American Red Cross offers cold weather tips
VERMONT — The recent spate of arctic temperatures brought winter home early. Such conditions can be dangerous. With that in mind The American Red Cross has steps to take to stay safe for those in the path of winter weather.
Keeping the home warm can be improved by doing the following:
• Caulk and weather-strip doors and windowsills to keep cold air out. Install storm windows or cover windows with plastic from the inside to provide an extra layer of insulation to keep cold air out.
• Make sure heating fuel tank is full.
• When it’s frigid, stay indoors and wear warm clothes. Layers of loose-fitting, lightweight, warm clothing will keep you warmer than a bulky sweater. Remove layers to avoid sweating; if chilled, add layers.
• Check on relatives, neighbors, and friends, particularly if they are elderly or if they live alone.
• Protect pipes from freezing.
• If possible, bring pets inside during cold winter weather. Move other animals or livestock to sheltered areas and make sure they have access to non-frozen drinking water. If the animals are outside, make sure their access to food and water is not blocked by snow drifts, ice or other obstacles.
STAY SAFE OUTSIDE
Outdoor activities during the winter, particularly during extreme cold spells, can be a challenge. The Red Cross suggests:
• Wear layered clothing, mittens or gloves, and a hat.
• Cover the mouth to protect lungs from severely cold air.
• Watch for signs of hypothermia and frostbite.
• Keep dry. Change wet clothing frequently to prevent a loss of body heat. Wet clothing loses much of its insulating value and transmits heat rapidly away from the body.
• Stretch before going out. Do a few stretching exercises to warm up your body if shoveling snow. This will reduce your chances of muscle injury.
• Avoid overexertion, such as shoveling heavy snow, pushing a vehicle, or walking in deep snow. The strain from the cold and the hard labor may cause a heart attack. Sweating could lead to a chill and hypothermia.
• Walk carefully on snowy, icy sidewalks. Slips and falls occur frequently in winter weather, resulting in painful and sometimes disabling injuries.
• For those who must go out during a winter storm, use public transportation if possible. About 70 percent of winter deaths related to ice and snow occur in automobiles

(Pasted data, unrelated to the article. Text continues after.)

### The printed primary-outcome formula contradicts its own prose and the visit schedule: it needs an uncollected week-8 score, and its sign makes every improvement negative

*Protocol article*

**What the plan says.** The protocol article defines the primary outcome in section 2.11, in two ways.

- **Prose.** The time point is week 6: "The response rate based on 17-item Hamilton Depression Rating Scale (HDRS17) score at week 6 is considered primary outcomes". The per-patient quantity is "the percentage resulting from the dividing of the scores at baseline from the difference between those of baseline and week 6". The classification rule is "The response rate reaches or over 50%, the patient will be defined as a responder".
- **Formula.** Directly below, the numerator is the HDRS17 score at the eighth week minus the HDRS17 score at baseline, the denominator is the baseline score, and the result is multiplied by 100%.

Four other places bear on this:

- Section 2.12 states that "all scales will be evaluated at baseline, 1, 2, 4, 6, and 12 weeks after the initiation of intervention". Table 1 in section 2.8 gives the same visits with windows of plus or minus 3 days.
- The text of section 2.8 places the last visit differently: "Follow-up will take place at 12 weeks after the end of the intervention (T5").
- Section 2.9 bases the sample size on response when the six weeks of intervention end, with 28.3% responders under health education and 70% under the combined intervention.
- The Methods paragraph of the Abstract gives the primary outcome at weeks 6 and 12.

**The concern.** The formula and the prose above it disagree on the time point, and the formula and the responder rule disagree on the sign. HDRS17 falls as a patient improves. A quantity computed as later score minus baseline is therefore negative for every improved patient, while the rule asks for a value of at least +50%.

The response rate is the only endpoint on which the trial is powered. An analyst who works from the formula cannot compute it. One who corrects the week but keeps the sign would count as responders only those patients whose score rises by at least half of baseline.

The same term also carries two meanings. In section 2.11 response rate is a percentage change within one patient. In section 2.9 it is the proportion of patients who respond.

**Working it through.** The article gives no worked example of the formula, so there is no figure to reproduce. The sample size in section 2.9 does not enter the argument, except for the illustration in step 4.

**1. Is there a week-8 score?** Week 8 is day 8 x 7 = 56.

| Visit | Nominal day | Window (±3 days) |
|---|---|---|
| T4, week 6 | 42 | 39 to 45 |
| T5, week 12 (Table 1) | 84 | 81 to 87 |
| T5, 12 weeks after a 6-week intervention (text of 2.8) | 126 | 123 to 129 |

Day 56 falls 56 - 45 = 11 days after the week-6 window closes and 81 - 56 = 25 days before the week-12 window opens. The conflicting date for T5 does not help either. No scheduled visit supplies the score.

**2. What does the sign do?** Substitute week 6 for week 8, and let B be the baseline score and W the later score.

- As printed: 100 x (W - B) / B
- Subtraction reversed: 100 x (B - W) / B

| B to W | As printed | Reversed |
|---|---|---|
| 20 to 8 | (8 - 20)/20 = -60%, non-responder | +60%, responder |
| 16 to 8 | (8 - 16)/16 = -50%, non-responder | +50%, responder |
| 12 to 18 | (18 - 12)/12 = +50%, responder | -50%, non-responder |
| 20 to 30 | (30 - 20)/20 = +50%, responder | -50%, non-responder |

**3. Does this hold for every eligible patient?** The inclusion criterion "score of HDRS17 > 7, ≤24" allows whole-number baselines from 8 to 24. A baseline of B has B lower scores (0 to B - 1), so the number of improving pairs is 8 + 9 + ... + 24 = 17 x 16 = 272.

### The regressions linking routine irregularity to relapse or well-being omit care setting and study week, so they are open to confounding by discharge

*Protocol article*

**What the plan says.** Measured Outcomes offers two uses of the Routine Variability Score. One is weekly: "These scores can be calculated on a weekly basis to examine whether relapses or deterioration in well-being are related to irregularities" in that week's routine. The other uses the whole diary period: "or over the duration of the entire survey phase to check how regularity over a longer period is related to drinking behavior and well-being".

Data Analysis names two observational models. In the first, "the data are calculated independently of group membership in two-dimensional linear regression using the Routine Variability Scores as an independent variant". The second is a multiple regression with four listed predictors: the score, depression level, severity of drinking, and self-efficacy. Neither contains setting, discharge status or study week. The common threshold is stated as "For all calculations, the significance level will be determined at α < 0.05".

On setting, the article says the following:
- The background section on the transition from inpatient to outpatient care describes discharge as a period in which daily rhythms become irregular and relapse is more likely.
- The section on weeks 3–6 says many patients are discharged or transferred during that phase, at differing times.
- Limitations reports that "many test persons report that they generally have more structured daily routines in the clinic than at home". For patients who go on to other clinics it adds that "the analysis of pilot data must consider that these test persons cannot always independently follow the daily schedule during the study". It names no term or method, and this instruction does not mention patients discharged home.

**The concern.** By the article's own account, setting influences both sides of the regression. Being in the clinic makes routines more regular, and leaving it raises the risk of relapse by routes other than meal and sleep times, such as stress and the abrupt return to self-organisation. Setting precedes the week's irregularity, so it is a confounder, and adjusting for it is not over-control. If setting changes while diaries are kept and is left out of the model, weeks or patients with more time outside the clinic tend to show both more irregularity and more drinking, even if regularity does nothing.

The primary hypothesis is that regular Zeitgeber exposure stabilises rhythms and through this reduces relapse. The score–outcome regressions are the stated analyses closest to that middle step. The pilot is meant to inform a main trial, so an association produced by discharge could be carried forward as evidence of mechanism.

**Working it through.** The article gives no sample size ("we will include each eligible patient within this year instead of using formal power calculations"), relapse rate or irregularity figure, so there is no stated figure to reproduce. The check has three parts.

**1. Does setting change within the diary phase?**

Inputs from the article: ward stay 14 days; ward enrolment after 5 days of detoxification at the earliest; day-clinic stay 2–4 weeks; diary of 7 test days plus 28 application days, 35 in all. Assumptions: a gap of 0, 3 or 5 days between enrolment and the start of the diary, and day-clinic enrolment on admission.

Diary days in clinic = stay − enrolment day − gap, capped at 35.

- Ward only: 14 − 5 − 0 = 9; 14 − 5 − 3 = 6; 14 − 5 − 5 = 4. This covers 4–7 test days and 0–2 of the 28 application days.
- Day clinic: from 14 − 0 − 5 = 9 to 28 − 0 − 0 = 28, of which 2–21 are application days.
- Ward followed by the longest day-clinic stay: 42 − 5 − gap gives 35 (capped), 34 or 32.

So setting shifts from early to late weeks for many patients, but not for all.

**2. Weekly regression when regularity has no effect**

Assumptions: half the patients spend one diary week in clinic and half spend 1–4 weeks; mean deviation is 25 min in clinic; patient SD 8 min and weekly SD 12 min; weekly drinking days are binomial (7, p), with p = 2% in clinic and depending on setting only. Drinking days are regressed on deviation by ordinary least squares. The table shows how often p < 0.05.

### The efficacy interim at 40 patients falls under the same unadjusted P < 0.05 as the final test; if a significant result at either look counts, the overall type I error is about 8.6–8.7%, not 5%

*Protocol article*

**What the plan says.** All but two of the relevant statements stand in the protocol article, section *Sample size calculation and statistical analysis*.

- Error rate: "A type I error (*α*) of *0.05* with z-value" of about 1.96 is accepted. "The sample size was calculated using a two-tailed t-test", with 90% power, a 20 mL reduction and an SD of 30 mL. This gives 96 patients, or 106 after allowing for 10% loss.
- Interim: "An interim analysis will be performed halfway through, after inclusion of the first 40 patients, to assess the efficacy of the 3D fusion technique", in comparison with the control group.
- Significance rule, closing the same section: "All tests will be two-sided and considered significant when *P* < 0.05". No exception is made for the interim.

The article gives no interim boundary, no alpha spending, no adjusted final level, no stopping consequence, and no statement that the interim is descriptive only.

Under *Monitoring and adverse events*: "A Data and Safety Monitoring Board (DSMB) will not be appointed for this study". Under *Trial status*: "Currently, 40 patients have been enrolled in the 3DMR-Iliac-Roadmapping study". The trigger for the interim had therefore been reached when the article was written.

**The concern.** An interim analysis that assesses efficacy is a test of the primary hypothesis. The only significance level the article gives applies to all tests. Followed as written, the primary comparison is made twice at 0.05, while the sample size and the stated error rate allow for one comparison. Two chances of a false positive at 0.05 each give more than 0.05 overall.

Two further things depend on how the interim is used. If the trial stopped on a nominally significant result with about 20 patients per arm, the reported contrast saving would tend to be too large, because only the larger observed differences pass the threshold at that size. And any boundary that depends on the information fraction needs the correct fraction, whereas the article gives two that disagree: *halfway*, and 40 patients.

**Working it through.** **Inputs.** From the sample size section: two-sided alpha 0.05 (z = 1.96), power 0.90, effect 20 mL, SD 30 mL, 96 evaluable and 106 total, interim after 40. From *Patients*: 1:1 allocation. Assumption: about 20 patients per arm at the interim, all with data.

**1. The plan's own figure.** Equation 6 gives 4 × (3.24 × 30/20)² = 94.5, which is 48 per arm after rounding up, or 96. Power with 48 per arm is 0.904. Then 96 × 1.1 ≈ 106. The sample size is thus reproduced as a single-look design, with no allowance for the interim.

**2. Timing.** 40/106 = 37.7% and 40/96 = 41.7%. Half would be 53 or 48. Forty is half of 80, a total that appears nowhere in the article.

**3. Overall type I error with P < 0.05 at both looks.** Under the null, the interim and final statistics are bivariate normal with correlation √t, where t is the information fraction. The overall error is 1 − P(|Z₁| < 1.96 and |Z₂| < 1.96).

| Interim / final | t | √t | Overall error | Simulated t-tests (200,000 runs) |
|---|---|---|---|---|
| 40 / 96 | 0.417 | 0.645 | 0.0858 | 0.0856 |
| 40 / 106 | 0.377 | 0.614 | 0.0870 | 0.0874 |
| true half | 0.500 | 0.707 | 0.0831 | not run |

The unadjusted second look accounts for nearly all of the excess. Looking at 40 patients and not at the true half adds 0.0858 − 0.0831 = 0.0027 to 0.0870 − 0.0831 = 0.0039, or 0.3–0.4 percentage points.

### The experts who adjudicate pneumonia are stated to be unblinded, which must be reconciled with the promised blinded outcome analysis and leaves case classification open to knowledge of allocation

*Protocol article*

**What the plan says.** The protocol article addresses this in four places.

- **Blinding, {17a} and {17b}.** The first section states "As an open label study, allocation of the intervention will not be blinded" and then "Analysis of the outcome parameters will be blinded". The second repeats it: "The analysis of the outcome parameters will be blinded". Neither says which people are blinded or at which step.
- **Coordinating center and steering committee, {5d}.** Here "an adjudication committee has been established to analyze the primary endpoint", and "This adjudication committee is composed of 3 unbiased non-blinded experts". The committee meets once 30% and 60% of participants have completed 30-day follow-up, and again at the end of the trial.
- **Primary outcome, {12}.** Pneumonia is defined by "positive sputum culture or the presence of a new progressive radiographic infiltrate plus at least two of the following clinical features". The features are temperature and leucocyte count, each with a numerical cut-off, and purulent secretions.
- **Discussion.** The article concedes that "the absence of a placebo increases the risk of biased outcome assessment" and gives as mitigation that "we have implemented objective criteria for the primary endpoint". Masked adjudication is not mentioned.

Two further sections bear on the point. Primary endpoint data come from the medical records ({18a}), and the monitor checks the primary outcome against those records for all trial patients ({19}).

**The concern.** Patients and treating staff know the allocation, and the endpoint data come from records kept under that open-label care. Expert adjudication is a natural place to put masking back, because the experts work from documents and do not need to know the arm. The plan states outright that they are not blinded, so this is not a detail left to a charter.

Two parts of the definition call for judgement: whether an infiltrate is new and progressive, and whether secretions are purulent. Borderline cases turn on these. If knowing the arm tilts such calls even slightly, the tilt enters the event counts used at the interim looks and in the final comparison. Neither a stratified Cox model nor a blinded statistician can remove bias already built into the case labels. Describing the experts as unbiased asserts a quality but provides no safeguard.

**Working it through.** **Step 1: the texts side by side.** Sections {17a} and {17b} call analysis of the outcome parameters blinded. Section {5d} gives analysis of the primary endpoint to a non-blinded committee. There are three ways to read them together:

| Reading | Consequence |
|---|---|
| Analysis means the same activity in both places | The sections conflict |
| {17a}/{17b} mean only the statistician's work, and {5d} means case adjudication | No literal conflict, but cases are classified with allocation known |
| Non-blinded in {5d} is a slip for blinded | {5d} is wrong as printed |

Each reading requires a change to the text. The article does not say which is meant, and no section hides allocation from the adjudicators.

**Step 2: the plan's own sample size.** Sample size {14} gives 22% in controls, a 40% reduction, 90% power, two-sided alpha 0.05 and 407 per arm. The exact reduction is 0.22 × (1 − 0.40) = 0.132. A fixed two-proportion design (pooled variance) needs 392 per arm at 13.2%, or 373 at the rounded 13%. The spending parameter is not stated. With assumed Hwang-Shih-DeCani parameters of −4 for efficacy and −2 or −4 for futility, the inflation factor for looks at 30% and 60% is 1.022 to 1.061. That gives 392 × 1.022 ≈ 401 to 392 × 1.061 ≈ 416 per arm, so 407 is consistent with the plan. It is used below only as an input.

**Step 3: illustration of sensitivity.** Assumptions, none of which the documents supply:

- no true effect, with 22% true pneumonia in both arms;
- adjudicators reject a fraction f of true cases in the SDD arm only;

WINTER DRIVING SAFETY
Winter driving has its pitfalls, but these recommendations can help drivers be prepared if they need to go out in winter weather. Stay off the road if possible during severe weather. If you must drive in winter weather, follow these tips:
• Keep in your vehicle: A windshield scraper and small broom. A small sack of sand for generating traction under wheels and a set of tire chains or traction mats. Matches in a waterproof container. A brightly colored (preferably red) cloth to tie to the antenna and an emergency supply kit, including warm clothing.
• Keep your vehicle’s gas tank full so you can leave right away in an emergency, and to keep the fuel line from freezing.
• Make sure everyone has their seat belts on and give full attention to the road.
• Don’t follow other vehicles too closely. Sudden stops are difficult on snowy roadways.
• Don’t use cruise control when driving in winter weather.
• Don’t pass snow plows.
• Remember that ramps, bridges and overpasses freeze before roadways.
• If stranded stay in the vehicle and wait for help. Do not leave the vehicle to search for assistance unless help is visible within 100 yards (91 meters). You can quickly become disoriented and confused in blowing snow.
• Display a trouble sign to indicate you need help. Hang a brightly colored cloth (preferably red) on the radio antenna and raise the hood after snow stops falling.
• Run the engine occasionally to keep warm. Turn on the engine for about 10 minutes each hour (or five minutes every half hour). Running the engine for only short periods reduces the risk of carbon monoxide poisoning and conserves fuel. Use the heater while the engine is running. Keep the exhaust pipe clear of snow, and slightly open a downwind window for ventilation.
• Leave the overhead light on when the engine is running so that you can be seen.
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